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Long Time Coming: Trayvon's Law

For the first time in a decade, Congress holds a hearing on anti-profiling legislation.
 
 
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The name of Trayvon Martin was invoked early and often at a Capitol Hill hearing on federal anti-profiling laws Tuesday as supporters hope the furor over the shooting of the Florida teenage will prompt Congress to take up a legislation that has languished since 2001.

“The senseless death of this innocent young man should be a wake-up call,” said Sen. Dick Durbin of Illinois, a co-sponsor of legislation that would expand current federal law enforcement guidelines against profiling and mandate training on racial profiling at all federal law enforcement agencies.

“He was profiled, followed, chased and murdered,” said Frederica Wilson, the cowboy hat-wearing congresswoman from Miami where Trayvon lived with his father. “This case has captured international attention and will go down in history as a textbook example of racial profiling.”

More than 225 organizations submitted testimony for the hearing, which included testimony by five congressmen, civil liberties advocates and two police officials. Five senators attended, including Lindsey Graham, Republican of South Carolina. Most of the speakers favored the legislation, sponsored by Maryland Democrat Ben Cardin, which would also forbid law enforcement officers from using race, ethnicity or religion as a factor in routine policing decisions.

The profiling issue exploded into national consciousness earlier this year with intense media coverage of the story of the boy who came home from a convenience store with a snack for his brother only be shot dead by a volunteer neighborhood security guard.  Last week, Florida investigators concluded that George Zimmerman had  “profiled” Martin as he passed through a residential neighborhood in Sanford, Fla., on Feb. 26, resulting in an altercation in which Zimmerman shot Martin. Zimmerman has been charged with second-degree murder.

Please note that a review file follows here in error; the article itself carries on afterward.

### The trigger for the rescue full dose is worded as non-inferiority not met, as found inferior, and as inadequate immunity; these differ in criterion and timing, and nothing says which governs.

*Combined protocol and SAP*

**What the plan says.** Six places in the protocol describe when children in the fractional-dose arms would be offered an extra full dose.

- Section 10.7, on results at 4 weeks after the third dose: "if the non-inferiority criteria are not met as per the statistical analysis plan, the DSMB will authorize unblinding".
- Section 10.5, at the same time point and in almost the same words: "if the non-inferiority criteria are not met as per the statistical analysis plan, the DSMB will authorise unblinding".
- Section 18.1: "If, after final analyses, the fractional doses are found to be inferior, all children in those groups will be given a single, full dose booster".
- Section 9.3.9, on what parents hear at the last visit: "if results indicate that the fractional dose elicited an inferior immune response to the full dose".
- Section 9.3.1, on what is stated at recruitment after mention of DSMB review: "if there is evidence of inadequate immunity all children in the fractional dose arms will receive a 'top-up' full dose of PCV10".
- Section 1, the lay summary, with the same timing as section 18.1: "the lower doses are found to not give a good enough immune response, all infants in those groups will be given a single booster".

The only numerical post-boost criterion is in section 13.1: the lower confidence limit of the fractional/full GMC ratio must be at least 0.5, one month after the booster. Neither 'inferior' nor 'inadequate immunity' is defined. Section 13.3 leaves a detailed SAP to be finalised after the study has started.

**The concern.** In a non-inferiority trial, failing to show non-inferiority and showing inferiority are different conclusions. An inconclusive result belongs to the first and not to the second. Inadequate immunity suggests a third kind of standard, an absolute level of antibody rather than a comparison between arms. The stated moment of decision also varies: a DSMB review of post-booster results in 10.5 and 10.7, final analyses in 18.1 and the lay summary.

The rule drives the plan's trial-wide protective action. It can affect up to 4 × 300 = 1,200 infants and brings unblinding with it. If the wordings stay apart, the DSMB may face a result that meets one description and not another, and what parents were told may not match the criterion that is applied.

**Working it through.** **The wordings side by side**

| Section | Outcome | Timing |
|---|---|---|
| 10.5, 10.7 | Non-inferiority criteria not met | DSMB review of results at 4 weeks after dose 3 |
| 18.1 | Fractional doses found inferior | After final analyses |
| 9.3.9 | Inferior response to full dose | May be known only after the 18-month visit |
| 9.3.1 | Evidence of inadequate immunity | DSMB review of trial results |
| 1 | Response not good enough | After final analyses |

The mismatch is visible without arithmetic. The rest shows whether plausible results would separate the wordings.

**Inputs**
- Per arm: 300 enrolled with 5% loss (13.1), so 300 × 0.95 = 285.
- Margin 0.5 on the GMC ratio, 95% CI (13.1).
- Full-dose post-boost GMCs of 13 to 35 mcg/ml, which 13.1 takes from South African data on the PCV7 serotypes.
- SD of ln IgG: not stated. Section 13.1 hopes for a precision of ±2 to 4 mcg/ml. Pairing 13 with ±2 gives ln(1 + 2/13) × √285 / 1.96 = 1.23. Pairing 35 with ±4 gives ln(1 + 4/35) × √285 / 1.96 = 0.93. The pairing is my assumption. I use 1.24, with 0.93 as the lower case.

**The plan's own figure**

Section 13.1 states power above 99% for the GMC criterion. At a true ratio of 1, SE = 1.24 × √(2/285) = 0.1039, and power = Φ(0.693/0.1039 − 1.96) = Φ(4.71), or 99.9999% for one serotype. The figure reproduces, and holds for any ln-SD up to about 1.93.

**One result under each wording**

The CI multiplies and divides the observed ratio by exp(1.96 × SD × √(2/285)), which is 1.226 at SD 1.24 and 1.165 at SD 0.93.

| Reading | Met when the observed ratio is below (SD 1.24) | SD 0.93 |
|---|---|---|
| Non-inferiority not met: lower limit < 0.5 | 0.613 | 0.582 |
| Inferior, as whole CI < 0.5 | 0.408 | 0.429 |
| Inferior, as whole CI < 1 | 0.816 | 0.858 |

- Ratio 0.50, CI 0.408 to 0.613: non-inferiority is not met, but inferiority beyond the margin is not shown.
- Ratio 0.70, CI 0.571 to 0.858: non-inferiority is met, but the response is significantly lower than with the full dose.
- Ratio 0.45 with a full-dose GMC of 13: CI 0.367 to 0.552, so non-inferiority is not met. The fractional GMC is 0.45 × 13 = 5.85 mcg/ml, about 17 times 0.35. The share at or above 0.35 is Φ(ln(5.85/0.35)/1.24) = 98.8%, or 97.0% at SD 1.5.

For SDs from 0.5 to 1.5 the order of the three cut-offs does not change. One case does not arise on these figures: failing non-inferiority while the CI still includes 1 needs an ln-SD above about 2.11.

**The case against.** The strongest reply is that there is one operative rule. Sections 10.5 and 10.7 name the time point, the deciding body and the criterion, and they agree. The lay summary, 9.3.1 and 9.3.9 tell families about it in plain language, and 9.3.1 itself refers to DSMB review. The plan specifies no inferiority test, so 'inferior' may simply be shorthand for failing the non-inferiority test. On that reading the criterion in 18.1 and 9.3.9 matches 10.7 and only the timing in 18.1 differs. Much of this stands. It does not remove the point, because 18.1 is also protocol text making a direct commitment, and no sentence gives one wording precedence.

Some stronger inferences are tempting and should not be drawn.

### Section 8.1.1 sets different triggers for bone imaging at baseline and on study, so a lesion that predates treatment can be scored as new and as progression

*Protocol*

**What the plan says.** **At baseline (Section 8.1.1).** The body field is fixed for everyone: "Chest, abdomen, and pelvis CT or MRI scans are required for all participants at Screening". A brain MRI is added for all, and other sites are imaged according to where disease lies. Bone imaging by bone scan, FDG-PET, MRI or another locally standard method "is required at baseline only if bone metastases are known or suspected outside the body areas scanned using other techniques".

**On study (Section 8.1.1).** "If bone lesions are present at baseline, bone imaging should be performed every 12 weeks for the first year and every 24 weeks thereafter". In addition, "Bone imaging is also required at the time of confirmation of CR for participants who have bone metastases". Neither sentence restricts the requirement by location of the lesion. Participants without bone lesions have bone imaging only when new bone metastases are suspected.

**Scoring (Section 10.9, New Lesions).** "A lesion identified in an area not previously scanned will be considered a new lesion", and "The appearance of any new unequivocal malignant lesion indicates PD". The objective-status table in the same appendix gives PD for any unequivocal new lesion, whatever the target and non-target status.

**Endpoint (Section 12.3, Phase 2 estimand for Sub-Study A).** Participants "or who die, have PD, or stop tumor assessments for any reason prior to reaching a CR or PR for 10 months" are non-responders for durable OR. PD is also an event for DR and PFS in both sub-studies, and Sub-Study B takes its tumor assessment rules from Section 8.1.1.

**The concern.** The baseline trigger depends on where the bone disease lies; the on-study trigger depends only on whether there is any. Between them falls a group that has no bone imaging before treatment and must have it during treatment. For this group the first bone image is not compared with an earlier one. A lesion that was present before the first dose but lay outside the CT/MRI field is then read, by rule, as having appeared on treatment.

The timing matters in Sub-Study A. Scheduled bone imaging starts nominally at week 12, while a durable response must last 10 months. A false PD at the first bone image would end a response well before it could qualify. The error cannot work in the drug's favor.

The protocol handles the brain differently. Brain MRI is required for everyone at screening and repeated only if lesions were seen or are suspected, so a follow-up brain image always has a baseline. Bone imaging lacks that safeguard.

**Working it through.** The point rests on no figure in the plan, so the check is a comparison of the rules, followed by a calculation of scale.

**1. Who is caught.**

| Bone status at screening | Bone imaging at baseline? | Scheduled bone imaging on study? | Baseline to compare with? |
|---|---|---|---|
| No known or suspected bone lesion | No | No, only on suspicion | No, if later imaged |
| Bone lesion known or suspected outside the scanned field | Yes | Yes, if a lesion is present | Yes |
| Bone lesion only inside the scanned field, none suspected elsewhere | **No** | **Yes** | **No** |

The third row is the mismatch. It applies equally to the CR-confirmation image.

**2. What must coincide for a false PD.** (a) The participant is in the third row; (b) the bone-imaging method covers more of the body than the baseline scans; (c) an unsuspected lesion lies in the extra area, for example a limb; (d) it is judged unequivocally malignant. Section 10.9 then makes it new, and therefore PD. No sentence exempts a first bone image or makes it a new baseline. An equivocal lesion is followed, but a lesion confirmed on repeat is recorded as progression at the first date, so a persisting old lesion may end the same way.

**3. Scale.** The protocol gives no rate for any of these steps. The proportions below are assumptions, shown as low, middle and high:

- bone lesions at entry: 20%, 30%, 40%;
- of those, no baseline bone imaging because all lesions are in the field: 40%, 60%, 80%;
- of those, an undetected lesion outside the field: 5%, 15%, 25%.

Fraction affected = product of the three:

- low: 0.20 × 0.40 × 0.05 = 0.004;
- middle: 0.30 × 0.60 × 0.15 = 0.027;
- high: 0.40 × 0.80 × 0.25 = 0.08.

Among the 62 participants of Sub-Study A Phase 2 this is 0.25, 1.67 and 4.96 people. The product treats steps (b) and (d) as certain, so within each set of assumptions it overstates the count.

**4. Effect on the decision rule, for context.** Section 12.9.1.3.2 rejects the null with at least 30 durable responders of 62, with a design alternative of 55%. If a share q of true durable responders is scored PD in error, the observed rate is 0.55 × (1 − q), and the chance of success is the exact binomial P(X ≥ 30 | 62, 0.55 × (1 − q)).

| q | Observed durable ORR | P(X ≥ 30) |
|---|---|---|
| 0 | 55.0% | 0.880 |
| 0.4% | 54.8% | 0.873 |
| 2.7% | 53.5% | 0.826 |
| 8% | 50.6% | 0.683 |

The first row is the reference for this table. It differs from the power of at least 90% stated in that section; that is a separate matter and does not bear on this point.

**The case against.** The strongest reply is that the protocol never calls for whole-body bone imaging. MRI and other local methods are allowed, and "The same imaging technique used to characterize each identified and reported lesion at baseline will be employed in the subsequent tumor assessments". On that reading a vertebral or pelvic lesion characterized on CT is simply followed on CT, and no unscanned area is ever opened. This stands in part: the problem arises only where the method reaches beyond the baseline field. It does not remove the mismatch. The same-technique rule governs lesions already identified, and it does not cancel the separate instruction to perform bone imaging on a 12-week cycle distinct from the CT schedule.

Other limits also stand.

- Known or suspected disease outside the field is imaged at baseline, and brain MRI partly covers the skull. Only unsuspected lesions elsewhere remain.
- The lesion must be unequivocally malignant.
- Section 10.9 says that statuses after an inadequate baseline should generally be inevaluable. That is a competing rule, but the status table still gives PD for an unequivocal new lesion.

The standing-room-only crowd in the Dirksen Senate Office Building demonstrated how the social media campaign to demanding  “Justice for Trayvon” had revived the profiling issue in Washington. The last time Congress held hearings on anti-profiling legislation was the summer of 2001, when revelations about the profiling practices of the New Jersey and Maryland state troopers had prompted a broad-based sentiment that using race and ethnicity to make traffic stops was fundamentally wrong and unfair. Profiling is “wrong and we will end it in America,” said President George W. Bush in February 2001.

Then came Sept. 11. Profiling gained legitimacy as a national security tool. The Bush administration explicitly used racial profiling to contact non-citizens from Muslim countries under the program  National Security Entry-Exit Registration System (NSEERS) set up by  Kris Kobach, then an attorney in the Bush Justice Department, now an immigration advis0r to Mitt Romney.  More than 82,000 people from 25 countries (24 of them predominantly Muslim) were contacted, fingerprinted and interrogated. More than 12,000 were deported. The Bush Justice Department did issue a ban on racial profiling in 2003 but the DOJ guidelines allowed the use of religion and national origin as a law enforcement criteria.

After the failure of Bush and Congress to enact comprehensive immigration reform in 2007, profiling Mexicans and Central Americans became more common. With the federal government unable to control the flow of people into the country,  Arizona, Alabama and Georgia passed laws requiring police to check the status of anyone for whom there is a “reasonable suspicion” of being undocumented. “There is no way to enforce the laws ‘show me your papers’ provisions without engaging in stereotypes based on race and ethnicity,” Anthony Romero of the ACLU told the hearing.

Yet as profiling has become entrenched in drug enforcement, counterterrorism and immigration control, said criminologist David Harris, research shows it is an ineffective law enforcement tool. “In many contexts, in many types of police agencies, the results all fall in the same direction: when racial or ethnic profiling is used, police are less likely, not more likely, to catch bad guys,” Harris said.

 
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